Livid at the two guys in his inner circle who’ve shanked him publicly over his Charlottesville comments? Yeah, I can believe that.

Are Cohn and Tillerson trying to get fired? A top advisor or cabinet member who’s unhappy with his job may be reluctant to resign for multiple reasons — fear of triggering a wave of protest resignations, fear of criticism that he’s abandoning his duty to the country out of upset with Trump, and so on. So maybe that advisor/department head makes a compromise with himself: “I’m going to speak my mind and let the chips fall where they may. If the president fires me, he fires me. If he doesn’t, then I can do my job with a clear conscience.” Coincidentally, here’s how a Politico reporter responded to Haberman’s tweets:

There are more stories out there today about Trump being mad at Tillerson than at Cohn, although that may be because Tillerson’s more of a target of opportunity, When rumors swirled two weeks ago that Cohn was leaving over Trump’s Charlottesville reactions, markets dove. Firing him would be a risk for Trump insofar as it would panic Wall Street by signaling the “globalists” no longer have Trump’s ear on the economy. Firing Tillerson, though? Eh. This brutal Axios story yesterday lists all sorts of grievances the White House supposedly has with him — personnel, dragging his feet on appointments, dovishness on the Iran deal, and an “establishment” view of Afghanistan. “What change is he bringing?” said “a GOP source in touch with the West Wing” of Tillerson to CNN. Another key difference between Tillerson and Cohn is that there’s no obvious successor for Cohn’s role should he depart. There is for Tillerson:

One possible scenario for replacing Tillerson: U.N. Ambassador Nikki Haley moves to Foggy Bottom. Then Deputy Secretary National Security Adviser Dina Powell could be promoted to Haley’s job in New York, where Powell’s family lives.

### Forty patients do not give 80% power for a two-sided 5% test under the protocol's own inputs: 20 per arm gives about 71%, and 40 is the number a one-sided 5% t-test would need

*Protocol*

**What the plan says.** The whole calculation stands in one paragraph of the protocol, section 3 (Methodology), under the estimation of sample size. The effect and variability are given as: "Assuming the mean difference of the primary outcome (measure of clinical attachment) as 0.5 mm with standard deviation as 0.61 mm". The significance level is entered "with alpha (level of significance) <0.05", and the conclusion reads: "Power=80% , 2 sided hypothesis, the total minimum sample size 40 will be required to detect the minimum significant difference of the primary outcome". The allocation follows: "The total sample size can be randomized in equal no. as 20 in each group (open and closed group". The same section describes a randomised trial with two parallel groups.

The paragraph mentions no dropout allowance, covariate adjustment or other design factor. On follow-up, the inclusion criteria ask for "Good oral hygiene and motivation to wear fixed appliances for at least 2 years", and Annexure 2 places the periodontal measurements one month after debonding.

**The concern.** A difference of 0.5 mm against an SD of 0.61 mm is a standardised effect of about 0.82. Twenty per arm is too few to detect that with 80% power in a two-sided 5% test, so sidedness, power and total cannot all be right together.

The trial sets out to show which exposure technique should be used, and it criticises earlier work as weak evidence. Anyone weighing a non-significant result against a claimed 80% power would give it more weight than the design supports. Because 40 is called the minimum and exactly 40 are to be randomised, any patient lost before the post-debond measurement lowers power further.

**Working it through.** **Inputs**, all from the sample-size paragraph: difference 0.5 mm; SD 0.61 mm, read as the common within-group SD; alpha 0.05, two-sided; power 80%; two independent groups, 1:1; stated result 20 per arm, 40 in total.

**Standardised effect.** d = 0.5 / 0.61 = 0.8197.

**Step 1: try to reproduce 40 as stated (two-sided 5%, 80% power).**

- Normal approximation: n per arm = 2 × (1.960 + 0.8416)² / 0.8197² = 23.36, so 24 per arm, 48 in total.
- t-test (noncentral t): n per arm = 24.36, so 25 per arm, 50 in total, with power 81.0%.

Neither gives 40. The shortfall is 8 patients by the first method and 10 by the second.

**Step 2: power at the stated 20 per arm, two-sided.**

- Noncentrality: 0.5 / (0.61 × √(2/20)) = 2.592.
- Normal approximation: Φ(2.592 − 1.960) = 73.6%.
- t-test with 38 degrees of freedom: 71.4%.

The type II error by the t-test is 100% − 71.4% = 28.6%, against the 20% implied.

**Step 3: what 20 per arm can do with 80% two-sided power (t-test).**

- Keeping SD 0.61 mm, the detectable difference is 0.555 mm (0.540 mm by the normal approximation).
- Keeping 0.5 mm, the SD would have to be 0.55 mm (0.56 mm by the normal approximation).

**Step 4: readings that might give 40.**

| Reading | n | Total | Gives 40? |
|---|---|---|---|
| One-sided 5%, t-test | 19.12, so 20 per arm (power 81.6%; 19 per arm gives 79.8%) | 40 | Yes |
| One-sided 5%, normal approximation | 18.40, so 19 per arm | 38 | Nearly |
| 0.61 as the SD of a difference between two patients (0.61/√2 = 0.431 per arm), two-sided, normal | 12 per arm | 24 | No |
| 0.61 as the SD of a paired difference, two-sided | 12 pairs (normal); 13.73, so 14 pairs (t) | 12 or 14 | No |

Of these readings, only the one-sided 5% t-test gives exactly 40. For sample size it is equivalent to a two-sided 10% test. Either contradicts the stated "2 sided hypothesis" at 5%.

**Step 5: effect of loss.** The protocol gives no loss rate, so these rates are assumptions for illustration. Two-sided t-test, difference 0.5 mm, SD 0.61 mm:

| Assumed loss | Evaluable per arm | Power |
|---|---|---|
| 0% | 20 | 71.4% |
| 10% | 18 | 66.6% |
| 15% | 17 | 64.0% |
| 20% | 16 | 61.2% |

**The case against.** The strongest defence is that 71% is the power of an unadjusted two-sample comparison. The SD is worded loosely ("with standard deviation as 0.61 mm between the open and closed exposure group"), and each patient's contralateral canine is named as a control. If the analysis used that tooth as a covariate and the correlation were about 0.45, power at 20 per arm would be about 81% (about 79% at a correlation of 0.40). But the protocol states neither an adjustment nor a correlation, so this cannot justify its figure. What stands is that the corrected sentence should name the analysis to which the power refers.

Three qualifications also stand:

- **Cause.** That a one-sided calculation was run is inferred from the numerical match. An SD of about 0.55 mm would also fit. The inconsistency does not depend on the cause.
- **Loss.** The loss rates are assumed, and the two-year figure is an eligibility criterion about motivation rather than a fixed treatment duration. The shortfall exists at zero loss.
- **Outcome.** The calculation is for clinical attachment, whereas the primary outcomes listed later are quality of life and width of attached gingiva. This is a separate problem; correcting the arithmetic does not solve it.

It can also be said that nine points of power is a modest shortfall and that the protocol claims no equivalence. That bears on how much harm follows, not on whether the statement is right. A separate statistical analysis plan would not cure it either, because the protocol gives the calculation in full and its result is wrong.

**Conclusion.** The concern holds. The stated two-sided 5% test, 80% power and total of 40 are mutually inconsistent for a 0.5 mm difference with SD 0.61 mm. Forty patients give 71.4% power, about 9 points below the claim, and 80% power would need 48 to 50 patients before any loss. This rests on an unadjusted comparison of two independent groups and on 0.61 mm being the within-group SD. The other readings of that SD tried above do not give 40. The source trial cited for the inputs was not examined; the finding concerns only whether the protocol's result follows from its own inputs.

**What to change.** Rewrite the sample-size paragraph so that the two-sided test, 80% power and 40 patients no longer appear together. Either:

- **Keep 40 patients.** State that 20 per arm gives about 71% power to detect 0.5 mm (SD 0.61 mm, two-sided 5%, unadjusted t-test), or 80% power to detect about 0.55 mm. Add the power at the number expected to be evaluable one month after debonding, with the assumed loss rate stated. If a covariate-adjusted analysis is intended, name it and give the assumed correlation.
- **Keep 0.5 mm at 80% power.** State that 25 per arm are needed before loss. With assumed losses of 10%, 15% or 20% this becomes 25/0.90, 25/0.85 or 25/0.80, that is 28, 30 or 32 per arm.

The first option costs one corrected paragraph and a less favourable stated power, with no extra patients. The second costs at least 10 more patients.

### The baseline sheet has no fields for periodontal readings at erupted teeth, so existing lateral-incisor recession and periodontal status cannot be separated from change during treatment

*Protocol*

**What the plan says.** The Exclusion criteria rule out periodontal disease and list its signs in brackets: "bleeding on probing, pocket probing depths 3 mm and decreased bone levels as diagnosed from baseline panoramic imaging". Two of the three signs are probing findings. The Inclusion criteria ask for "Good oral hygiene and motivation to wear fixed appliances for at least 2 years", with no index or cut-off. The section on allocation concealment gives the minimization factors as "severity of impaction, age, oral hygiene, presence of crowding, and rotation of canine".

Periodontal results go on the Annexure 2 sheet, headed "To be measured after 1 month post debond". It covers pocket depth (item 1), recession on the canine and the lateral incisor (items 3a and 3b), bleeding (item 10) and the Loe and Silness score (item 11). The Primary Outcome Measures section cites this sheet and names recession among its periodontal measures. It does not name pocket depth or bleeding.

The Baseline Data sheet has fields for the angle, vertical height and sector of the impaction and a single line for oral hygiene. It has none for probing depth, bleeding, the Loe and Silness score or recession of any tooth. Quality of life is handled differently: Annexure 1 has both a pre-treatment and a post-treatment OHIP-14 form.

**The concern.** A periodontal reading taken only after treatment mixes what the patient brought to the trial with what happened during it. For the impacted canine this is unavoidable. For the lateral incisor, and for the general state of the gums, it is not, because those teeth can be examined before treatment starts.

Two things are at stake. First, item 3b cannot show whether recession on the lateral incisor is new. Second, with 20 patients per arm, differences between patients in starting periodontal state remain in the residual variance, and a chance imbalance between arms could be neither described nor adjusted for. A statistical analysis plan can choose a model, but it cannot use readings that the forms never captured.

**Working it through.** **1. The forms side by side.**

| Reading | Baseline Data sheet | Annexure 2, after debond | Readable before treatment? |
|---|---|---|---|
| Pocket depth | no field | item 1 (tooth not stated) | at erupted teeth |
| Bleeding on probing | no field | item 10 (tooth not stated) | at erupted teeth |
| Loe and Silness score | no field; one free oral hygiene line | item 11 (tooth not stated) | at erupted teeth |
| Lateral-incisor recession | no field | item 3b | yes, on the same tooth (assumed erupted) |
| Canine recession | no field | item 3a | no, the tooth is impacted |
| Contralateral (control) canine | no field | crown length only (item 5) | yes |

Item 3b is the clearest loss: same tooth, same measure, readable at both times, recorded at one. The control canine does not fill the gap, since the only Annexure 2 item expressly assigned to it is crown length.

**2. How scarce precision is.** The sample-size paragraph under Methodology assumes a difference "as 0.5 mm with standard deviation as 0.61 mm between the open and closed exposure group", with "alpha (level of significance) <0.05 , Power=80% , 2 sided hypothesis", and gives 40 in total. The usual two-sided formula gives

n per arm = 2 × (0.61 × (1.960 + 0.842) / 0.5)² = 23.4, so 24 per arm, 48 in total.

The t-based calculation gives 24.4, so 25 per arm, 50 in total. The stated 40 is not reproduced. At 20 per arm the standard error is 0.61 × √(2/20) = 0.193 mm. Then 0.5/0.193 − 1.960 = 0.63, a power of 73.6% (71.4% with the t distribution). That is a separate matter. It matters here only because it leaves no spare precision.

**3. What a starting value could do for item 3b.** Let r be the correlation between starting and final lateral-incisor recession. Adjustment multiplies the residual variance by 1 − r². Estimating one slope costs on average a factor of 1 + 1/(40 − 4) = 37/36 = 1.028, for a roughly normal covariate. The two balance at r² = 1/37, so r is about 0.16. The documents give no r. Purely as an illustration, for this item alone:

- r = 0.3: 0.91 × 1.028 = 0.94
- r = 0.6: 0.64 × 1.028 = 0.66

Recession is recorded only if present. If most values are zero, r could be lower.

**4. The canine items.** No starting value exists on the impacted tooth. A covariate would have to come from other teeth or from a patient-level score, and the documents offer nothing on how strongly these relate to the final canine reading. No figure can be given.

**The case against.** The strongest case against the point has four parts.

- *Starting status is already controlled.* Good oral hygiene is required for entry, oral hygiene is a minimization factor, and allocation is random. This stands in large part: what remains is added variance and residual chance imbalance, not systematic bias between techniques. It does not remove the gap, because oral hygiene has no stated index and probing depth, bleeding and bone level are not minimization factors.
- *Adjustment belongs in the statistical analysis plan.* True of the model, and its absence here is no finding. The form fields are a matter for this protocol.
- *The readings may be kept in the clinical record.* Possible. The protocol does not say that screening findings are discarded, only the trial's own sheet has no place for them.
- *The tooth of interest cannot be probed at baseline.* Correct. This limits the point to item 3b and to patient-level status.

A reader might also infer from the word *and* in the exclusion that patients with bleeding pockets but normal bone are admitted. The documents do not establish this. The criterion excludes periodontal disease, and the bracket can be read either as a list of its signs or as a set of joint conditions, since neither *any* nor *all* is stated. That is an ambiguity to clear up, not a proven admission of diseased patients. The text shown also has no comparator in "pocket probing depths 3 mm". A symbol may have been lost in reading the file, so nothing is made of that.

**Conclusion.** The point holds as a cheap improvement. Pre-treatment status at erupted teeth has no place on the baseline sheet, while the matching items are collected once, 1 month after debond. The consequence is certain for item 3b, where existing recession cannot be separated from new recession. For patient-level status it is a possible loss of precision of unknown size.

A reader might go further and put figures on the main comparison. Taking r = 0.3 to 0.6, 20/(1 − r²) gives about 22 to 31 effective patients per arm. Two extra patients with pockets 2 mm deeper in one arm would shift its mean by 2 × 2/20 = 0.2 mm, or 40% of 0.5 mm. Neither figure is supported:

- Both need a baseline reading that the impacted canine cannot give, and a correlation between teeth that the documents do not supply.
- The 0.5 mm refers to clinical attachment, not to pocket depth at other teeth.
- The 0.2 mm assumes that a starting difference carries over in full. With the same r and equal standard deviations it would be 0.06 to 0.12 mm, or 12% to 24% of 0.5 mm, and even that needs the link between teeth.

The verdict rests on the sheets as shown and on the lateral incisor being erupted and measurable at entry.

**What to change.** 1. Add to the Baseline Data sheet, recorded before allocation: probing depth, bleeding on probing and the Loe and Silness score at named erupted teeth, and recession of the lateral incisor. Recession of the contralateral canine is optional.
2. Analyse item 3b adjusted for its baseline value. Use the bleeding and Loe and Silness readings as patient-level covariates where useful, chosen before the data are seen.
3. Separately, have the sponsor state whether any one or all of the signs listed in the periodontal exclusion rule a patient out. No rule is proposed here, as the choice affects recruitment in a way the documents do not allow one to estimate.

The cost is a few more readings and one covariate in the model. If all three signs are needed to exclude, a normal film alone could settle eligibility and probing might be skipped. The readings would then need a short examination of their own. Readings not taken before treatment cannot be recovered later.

Trump is reluctant to allow any cabinet vacancies as his relationship with the Senate GOP deteriorates (that’s one key reason why Jeff Sessions never got fired) but Haley is well liked and would be confirmed in a party-line vote, I expect. She’s arguably been a more prominent face of U.S. diplomacy to the public thus far than her ostensible boss, Tillerson, has. And although she’s more interventionist than Trump or Tillerson, she’s probably more likely to go along with Trump on tearing up the Iran nuclear deal than T-Rex is. She’d be a logical choice if Trump boots him. Maybe she’s already discussing it, in fact…

Exit question: Doesn’t Trump sort of need to fire Tillerson after yesterday’s comments, purely as a matter of discipline? Insisting that his boss speaks for himself while the administration speaks for the country in advancing American values is as close as a cabinet officer can get to describing his boss’s rhetoric as un-American. If Trump lets him slide, he’s telling the rest of the cabinet that they can badmouth him pretty much however they like and he’ll look the other way publicly so as not to have to endure a confirmation process for their successor. Whereas booting Tillerson would send the opposite message, that however angry they may be with things Trump says or does, that anger is to be aired privately and they’re to show the president a level of basic respect in disagreeing with him in public. Why not bounce him?